Rain falls, encasing the ground in a coffin of ice. Footing proves treacherous. You must hold handrails to progress, must cling to the car as you chip chunks from the windows and around the door. The cold bites your cheeks and nose, but soon the comforts of a warmed car envelop you.
You see your daughter safely inside, mittened hands covering her ears. She rocks like a metronome, marking time unattended, each moment a mini-torture. She rips the knitted cap from her head, throws the mittens to the floor, and wraps her fingers in her hair, twirling the dark mane until it rips from her head and sprinkles her lap. This trichotillomania defines her hairstyles. She wants long, flowing “princess” hair, but with lengthening, she pulls more and creates bald spots on her head. So, her hair is kept short.
You open the door. “Please stop that,” you remind her. She pauses, finger knotted in a mini-tornado of brunette. “Listen to the music. I won’t be long. I promise.” She takes her finger out of her hair, but before the door latches, she’s twirling again. She startles with the door’s closing, high muscle tone locking her legs out.
You accompany the littlest over your home’s handicapped accessible bridge. You prevent him from falling twice. The interior of the car feels toasty and welcoming. He latches himself in his car seat. Your daughter reaches over and flips his ears out of his hat. “Stop that!” he protests, but she ignores him.
“Stop,” I say.
With a devilish half-smile, she continues. I grab her hand. “Look at me,” I demand. “Stop bothering your brother.”
Her eyes shy away like a skittish horse. I sigh and set her hands in her lap.
The song changes. “Little Drummer Boy.”
“This song makes me cry, Momma,” she says.
“Me too,” he says.
“Because it is sad.”
“Jesus liked the gift, though. It tells us that everyone has a gift to give, even if they aren’t as grand as gold, frankincense, or myrrh.”
“What is myrrh and frankinstence.”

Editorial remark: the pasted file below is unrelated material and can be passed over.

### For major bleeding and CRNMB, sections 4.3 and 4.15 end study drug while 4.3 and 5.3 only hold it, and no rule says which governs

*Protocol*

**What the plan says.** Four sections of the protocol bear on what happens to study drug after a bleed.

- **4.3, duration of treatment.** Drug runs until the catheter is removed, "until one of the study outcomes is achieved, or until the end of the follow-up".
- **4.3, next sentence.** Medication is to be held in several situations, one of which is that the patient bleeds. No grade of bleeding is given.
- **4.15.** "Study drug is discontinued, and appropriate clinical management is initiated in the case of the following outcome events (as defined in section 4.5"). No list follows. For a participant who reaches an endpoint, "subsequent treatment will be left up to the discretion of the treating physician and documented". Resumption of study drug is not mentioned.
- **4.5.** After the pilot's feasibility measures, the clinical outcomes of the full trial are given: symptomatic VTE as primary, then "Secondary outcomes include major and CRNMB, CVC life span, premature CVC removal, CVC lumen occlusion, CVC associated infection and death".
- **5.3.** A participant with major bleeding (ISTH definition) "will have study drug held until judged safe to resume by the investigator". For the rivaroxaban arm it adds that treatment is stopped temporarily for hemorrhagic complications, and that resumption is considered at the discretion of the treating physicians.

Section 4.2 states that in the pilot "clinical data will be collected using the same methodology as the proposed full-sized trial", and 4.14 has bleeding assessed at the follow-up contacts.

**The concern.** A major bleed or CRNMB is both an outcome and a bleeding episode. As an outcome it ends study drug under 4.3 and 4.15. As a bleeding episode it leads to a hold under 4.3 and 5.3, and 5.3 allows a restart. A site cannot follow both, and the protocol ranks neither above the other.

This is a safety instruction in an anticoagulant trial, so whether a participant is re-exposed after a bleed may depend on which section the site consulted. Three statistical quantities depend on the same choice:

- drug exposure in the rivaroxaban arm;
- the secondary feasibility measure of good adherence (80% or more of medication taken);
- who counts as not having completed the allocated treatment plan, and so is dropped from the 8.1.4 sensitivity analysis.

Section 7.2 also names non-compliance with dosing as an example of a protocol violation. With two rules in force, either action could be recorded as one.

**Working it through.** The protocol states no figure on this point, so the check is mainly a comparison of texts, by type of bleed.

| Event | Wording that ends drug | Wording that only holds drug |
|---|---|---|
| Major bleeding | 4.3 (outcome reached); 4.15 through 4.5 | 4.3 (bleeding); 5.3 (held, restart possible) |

“Frankincense and myrrh are scents, like expensive incense. We burn it at church during the holiday.”
“Why would a baby want that anyway?”
“I don’t like the smells.”
They both wrinkle their noses. “P-U” my boy flaps his hand in front of his face. “P-U” she imitates.
We drive to the appointment. The other kids run wild, their yelling reverberating from the waiting room walls. She finds a seat in the corner, handing me her crutches. She covers her ears and squeezes her eyes shut. He follows her lead.
Before we step through the parking lot after the appointment, she pauses. “I have an umbrella,” I say.
Her eyes skitter and dance, revealing whites. “Okay,” she whispers.
My little boy mimics her words. They both have their ears covered with their hands.
I worry when he duplicates such behaviors, worry that he might not be copying. When does imitation become a concern, an indication of a problem in him? I fear if he has issues to be addressed, the symptoms may be hidden by what I interpret as playful interpretation of his sister’s habits.
Each child needs personal attention, faces unique challenges. My concern in this, however, is am I overlooking genuine problems because they are couched in imitation. Am I deluding myself into believing all is well, afraid to face more trials, or am I creating concerns where none exist? Either is a possibility, as is any combination thereof.
Parents must always stand vigilant against the world at large, against averse influences, alert for cues within their children and within their own character. I pray that I will be vigilant and alert and not miss matters of importance.
So, I clear my vision with a fresh wash of tears, admonish my own lack of confidence, and steel myself to face the world as presented by my children with squared shoulders and compassionate heart.
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Very good letter, Kerry.
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Reblogged this on Allusionary Assembly.
Thank you, Anna!